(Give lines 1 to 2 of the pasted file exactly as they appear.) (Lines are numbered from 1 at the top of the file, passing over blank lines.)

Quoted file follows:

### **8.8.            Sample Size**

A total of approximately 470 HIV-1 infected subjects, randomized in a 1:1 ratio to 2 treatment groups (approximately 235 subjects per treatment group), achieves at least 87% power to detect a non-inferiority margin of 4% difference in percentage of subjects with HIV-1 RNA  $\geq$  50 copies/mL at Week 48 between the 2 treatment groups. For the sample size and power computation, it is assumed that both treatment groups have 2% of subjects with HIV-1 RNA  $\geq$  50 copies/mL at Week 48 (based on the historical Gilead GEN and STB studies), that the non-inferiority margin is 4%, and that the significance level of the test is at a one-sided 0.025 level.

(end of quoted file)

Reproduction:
### **8.8.            Sample Size**

A total of approximately 470 HIV-1 infected subjects, randomized in a 1:1 ratio to 2 treatment groups (approximately 235 subjects per treatment group), achieves at least 87% power to detect a non-inferiority margin of 4% difference in percentage of subjects with HIV-1 RNA  $\geq$  50 copies/mL at Week 48 between the 2 treatment groups. For the sample size and power computation, it is assumed that both treatment groups have 2% of subjects with HIV-1 RNA  $\geq$  50 copies/mL at Week 48 (based on the historical Gilead GEN and STB studies), that the non-inferiority margin is 4%, and that the significance level of the test is at a one-sided 0.025 level.